Syrah/Shiraz, no more mystery?

International Syrah/Shiraz DayInternational Syrah/Shiraz Day

Whenever the occasion calls for it, we do not hesitate to toast with a good glass of wine. But on certain dates it is the wine itself that becomes the object of celebration, to the point that, as we know, once a year each of its most important varieties has its own international celebration. In this respect, Syrah wine is truly privileged, as it enjoys two celebrations: International Syrah Day on February 16, and Shiraz Wine Day in Australia on July 23.

Where does this wine variety come from?

Beyond the dates and the different names, it is the same grape variety, which for many years was surrounded by a halo of mystery due to its supposed legendary origins, associated with ancient Persia and the city of Shiraz, as well as the Greek colony of Syracuse.

However, despite thefact that this wine seemed to come out of the Arabian Nights, scientific tests carried out in the late 1990s have revealed that there is no genetic connection between Syrah grapes and the wines of ancient Shiraz, as previously believed, and it is also the result of an ancient natural cross between the dureza and mondeuse blanche vines, developed on the northern slopes of the Rhone Valley, perhaps since Roman times.

From there, Syrah has expanded to other French regions such as Languedoc-Roussillon and has crossed international borders in a remarkable way to become one of the main grape varieties planted worldwide. In the 19th century Syrah arrived in Australia where, in time, it achieved great success until in the 1950s it became the emblem of Australian viticulture and was renamed Shiraz to differentiate it from the French variety.

Top Syrah producers

According to data from Syrah du Monde®, an association that annually awards the best Syrahs in the world at the ancient Château d’Ampuis in the Rhone Valley, the main producers in order of importance by area under cultivation are France, Australia, Argentina, South Africa, California, Chile, Washington and Italy (especially in the Tuscan area of Cortona, and in Lazio), resulting in wines that encompass a rich sensory range, reflecting such diverse terroirs, climates and winemaking practices.


Syrah has a well-established reputation as one of the great red wines, with strong personality and unique character. It is also used to make delicious rosés and even a sparkling Shiraz, very popular in Australia.

Syrah wines are powerful, but not as strong as Bordeaux or certain Cabernet Sauvignon, and are usually full-bodied. Over-ripening and oak aging add intensity.  A glass of this violet-colored wine can contain a wide range of aromas and flavors as it reflects well the personality of its terroir: from violets and dark berries or blackberries to chocolate, coffee, and black pepper. In some cases, the primary flavor and aroma notes are complemented by earthy notes such as leather and truffle.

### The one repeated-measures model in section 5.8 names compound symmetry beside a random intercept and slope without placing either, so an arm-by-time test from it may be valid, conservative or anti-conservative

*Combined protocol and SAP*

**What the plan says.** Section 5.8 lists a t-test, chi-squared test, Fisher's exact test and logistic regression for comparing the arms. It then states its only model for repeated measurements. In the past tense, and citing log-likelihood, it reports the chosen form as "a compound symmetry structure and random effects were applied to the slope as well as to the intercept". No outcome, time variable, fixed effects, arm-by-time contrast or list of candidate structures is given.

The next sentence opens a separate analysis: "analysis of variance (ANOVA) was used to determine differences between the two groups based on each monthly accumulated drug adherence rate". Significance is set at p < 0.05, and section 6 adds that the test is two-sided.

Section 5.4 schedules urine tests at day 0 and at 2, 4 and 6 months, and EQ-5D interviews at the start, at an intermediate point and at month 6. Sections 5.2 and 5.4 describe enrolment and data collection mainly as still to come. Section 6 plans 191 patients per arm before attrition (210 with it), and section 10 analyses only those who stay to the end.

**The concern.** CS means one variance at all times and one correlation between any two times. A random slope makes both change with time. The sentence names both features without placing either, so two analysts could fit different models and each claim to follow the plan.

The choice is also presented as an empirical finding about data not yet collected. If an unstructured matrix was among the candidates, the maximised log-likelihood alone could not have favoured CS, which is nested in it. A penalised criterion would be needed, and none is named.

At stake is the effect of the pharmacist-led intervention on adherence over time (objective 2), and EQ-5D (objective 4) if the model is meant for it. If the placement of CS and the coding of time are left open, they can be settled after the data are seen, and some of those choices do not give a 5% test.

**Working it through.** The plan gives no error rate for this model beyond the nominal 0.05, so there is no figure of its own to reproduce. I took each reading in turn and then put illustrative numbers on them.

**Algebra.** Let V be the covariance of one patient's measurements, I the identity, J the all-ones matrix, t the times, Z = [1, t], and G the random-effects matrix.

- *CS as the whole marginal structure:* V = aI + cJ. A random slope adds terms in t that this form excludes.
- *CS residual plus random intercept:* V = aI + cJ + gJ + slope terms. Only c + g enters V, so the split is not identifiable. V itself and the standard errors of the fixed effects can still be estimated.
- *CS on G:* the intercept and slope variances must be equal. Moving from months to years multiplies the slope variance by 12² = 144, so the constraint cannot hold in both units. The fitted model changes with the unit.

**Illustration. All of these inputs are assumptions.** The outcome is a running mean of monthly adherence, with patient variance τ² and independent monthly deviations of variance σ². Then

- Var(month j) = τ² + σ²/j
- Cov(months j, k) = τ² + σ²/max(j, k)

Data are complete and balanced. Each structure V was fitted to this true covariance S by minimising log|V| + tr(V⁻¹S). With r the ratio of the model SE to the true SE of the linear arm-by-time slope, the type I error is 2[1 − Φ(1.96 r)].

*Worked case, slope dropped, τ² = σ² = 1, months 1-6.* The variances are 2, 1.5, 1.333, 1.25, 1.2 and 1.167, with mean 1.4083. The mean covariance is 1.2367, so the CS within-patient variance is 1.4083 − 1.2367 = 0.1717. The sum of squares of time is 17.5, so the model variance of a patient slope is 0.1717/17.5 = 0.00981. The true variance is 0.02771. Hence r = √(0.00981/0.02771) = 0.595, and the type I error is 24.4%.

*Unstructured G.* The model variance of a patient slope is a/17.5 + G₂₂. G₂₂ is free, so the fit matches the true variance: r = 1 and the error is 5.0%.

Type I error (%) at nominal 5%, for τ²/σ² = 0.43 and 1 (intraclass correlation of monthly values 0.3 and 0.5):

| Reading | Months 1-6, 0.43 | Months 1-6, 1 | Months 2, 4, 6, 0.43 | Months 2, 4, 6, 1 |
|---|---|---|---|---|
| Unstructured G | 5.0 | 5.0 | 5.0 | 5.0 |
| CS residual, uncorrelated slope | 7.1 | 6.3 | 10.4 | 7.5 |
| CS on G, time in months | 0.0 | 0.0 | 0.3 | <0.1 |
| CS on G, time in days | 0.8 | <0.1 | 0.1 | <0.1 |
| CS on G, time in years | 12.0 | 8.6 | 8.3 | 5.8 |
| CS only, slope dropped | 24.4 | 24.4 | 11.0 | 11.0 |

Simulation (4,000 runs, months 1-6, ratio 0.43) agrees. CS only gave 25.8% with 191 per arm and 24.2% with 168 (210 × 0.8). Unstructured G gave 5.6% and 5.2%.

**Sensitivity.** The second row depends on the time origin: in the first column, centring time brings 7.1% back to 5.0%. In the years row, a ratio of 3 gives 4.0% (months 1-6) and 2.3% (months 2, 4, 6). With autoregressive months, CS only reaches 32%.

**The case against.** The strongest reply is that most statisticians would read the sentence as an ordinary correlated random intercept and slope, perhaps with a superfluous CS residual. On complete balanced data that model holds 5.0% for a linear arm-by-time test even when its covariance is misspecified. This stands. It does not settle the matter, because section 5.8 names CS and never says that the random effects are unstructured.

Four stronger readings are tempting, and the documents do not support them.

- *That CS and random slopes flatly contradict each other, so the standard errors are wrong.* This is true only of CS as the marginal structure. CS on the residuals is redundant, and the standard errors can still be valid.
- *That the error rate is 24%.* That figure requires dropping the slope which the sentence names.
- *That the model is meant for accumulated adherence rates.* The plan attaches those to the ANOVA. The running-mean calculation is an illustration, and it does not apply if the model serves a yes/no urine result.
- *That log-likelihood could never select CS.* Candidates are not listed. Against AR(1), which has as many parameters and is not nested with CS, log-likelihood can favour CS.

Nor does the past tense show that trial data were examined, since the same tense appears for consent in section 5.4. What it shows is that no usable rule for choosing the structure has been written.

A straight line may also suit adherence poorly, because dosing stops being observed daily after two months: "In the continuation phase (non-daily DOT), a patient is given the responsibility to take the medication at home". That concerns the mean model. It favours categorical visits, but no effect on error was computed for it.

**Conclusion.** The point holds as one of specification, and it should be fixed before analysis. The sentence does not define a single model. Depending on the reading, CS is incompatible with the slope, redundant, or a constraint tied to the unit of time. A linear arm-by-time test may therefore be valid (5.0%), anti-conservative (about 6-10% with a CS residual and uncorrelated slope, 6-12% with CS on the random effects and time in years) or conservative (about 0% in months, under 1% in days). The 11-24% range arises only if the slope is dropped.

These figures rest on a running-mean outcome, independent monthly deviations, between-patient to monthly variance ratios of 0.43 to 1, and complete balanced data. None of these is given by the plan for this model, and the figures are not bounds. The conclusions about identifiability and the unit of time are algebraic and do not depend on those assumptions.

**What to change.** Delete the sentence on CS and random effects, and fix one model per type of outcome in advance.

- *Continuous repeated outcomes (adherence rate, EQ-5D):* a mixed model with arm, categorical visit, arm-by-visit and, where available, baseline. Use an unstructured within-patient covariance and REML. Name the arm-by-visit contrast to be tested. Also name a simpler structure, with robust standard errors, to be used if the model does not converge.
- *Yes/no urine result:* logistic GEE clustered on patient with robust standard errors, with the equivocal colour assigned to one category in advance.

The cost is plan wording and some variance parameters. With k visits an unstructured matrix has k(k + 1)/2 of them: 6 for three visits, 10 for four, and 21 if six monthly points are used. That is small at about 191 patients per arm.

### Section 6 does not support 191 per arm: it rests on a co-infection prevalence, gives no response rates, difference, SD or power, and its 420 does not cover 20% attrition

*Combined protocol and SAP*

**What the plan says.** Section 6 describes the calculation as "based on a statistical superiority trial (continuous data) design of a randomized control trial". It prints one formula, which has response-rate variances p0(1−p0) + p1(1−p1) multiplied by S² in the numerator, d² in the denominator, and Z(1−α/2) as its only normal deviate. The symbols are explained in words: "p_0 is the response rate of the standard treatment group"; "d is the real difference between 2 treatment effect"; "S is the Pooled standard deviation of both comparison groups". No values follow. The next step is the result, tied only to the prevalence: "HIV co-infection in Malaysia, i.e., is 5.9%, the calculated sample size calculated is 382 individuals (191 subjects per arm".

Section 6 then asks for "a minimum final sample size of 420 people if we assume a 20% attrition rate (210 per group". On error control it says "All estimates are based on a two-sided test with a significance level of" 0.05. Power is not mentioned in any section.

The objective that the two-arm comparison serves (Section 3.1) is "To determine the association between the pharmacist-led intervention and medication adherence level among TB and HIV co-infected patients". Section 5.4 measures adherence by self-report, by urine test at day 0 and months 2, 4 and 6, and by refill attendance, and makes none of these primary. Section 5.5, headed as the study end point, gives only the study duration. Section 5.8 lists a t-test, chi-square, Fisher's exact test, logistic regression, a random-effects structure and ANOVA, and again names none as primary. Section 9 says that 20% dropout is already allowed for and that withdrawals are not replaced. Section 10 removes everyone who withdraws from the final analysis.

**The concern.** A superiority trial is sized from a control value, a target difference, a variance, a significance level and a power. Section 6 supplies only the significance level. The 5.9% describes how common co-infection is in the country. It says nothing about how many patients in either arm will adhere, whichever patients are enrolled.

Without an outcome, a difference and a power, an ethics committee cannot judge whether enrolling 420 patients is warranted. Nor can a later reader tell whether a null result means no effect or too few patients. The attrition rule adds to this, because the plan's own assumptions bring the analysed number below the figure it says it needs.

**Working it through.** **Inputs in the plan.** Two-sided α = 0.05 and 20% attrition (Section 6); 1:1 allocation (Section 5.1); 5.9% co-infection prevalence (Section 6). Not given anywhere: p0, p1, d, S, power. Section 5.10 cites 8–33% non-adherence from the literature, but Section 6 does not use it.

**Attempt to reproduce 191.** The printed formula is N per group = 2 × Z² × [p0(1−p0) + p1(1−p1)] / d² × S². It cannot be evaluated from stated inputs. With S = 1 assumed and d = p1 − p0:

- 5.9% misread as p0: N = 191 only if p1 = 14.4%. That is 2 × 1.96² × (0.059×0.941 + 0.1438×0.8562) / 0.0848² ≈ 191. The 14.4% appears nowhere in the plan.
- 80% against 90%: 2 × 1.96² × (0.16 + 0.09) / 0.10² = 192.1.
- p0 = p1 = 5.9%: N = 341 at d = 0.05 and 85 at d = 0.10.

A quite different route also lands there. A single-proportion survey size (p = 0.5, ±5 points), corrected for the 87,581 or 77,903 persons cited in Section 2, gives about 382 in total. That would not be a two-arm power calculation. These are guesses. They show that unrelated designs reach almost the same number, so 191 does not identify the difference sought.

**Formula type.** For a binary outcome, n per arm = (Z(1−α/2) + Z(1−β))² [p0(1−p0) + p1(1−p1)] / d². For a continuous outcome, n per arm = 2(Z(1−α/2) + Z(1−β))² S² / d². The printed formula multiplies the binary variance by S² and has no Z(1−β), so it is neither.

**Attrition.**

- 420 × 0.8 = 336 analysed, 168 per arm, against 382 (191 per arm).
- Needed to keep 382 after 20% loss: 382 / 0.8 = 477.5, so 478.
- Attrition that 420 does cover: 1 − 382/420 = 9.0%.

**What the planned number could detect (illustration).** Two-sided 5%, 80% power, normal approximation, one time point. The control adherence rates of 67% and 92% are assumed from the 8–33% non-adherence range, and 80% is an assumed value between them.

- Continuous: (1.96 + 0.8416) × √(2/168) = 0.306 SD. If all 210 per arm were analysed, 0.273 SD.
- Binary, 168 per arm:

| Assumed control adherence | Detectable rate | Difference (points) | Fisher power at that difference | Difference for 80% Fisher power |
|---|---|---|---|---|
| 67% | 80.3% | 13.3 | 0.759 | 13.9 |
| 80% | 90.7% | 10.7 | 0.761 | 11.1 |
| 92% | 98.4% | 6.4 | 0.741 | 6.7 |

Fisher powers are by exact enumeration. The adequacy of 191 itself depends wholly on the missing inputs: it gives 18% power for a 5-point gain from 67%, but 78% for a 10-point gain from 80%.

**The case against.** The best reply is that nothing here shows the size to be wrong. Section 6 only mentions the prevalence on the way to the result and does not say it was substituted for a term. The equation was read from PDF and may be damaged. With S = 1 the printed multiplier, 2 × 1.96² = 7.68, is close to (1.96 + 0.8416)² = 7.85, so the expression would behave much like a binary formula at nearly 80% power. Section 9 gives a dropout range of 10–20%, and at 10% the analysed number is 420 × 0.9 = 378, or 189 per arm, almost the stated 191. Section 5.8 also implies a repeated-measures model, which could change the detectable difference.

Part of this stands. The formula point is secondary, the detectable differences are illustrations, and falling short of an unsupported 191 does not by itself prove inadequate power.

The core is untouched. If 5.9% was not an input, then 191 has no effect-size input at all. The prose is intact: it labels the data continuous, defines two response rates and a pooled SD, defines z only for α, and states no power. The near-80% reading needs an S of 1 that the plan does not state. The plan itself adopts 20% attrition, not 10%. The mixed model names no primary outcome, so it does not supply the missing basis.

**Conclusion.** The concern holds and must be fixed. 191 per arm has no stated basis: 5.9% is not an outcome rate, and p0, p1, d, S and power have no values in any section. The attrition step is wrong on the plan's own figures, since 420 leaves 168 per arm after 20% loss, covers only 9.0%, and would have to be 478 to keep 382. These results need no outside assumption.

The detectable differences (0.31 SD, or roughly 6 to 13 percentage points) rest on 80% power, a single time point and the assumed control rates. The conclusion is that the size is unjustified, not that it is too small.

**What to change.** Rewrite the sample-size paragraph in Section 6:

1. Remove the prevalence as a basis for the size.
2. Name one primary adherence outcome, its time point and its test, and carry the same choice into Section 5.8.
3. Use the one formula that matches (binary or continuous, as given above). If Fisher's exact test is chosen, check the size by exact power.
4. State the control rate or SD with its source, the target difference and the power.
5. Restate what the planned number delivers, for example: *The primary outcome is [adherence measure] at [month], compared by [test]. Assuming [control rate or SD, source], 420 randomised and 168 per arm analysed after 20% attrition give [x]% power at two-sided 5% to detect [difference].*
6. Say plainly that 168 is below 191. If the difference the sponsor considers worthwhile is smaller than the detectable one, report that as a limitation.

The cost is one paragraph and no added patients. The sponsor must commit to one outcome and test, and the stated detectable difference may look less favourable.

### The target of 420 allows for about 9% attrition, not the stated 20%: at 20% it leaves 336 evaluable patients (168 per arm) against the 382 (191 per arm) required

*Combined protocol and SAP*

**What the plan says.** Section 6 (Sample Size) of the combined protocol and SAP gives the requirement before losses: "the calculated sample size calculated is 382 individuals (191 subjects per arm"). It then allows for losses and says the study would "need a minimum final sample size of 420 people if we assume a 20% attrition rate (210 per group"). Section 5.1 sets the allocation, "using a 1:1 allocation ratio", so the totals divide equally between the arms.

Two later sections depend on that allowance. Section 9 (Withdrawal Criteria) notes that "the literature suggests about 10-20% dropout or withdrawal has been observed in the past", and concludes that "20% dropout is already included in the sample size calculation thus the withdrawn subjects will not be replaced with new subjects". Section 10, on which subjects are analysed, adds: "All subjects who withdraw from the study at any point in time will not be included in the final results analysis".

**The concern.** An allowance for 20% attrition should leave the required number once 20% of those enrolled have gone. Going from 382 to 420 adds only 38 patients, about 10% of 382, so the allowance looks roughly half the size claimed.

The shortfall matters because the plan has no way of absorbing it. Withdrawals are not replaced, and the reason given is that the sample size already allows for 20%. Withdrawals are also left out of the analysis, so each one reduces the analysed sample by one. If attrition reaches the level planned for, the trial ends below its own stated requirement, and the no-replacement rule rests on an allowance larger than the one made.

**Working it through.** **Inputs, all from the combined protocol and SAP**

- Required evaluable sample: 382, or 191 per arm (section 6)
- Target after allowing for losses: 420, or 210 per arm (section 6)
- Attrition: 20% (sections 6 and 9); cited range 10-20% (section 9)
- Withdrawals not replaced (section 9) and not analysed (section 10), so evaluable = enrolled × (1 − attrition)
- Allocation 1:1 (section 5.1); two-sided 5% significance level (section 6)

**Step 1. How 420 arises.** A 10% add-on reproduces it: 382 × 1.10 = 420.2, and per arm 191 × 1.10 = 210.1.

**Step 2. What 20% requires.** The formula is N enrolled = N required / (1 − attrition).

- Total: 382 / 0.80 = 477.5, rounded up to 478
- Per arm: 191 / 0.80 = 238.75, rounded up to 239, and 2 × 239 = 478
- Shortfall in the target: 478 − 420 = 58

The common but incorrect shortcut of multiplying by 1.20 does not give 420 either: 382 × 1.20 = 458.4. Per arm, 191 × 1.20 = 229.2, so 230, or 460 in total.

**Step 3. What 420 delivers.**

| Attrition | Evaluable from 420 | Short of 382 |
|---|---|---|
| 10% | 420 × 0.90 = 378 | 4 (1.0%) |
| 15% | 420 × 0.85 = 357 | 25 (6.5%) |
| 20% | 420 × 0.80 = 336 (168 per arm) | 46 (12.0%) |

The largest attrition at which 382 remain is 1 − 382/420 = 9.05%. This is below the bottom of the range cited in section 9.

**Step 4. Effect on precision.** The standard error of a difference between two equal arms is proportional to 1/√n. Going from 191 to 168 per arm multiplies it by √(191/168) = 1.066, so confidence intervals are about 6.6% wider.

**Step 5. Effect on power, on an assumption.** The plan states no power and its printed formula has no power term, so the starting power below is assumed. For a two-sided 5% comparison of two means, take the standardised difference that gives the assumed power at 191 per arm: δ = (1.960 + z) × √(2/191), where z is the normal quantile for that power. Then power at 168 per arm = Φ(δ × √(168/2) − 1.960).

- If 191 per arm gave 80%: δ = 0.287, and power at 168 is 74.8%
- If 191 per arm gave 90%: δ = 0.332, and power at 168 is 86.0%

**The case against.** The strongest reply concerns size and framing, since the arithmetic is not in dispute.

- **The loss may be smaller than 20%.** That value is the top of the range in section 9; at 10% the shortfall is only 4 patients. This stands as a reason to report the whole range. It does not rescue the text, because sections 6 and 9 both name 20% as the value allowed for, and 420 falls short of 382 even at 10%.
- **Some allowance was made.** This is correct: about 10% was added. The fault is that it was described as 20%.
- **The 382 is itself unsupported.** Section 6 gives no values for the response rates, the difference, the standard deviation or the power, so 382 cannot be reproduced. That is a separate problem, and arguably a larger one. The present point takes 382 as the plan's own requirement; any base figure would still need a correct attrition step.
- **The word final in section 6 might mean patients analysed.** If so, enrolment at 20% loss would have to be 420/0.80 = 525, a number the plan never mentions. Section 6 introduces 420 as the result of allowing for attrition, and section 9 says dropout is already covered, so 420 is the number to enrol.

Syrah or Shiraz?

In terms of naming and labeling, most Australian and South African wines are labeled as shiraz, while most European and Argentine varietal wines use the term Syrah, although the varietal name is not the norm in Europe. In other countries, producers or merchants usually opt for Syrah or Shiraz depending on the style of the wines: “Syrah” for those that resemble the classic wines of the northern Rhône (more elegant, tannic, with smoky flavors and similar fruitiness), and “shiraz” for those more similar to Australian or New World wines (fruitier, less tannic, with more spicy than smoky flavors, more drinkable when young, lighter and sweeter).

Remember that in Europe the varietal name does not have to appear on the label, so the way to find a French Syrah, for example, is to use the specific appellation that uses this grape, often combined with other grape varieties. There are numerous AOC wines made from Syrah as the main grape in France, including the perfumed Côte-Rôtie, fruit of the sunny slopes of the same name, and the more mineralized and tannic Hermitage, both in the northern Rhône Valley, or the Chateauneuf-du-Pape, further south in the valley, recognized by the papal coat of arms engraved on the wine bottles, in homage to its use in the court of the Avignon popes.

Mystery solved?

At this point we could ask ourselves if the review we have shared about syrah/shiraz has contributed to end its mystery or if it has awakened even more curiosity. Isn’t wine, each wine in particular, a mystery in itself? If each uncorking brings us a new surprise and sensation, the world of possibilities of a varietal as far-traveling as Syrah is an inexhaustible mirror of the landscapes it inhabits today. So, on the occasion of its celebration, we invite you to open a bottle of Syrah as if it were an Aladdin’s lamp and let yourself be transported on a magic carpet of perfumes and flavors to distant lands, from the Rhone and Tuscany to California, from Australia to the Andes Mountains.

Happy day, Syrah!

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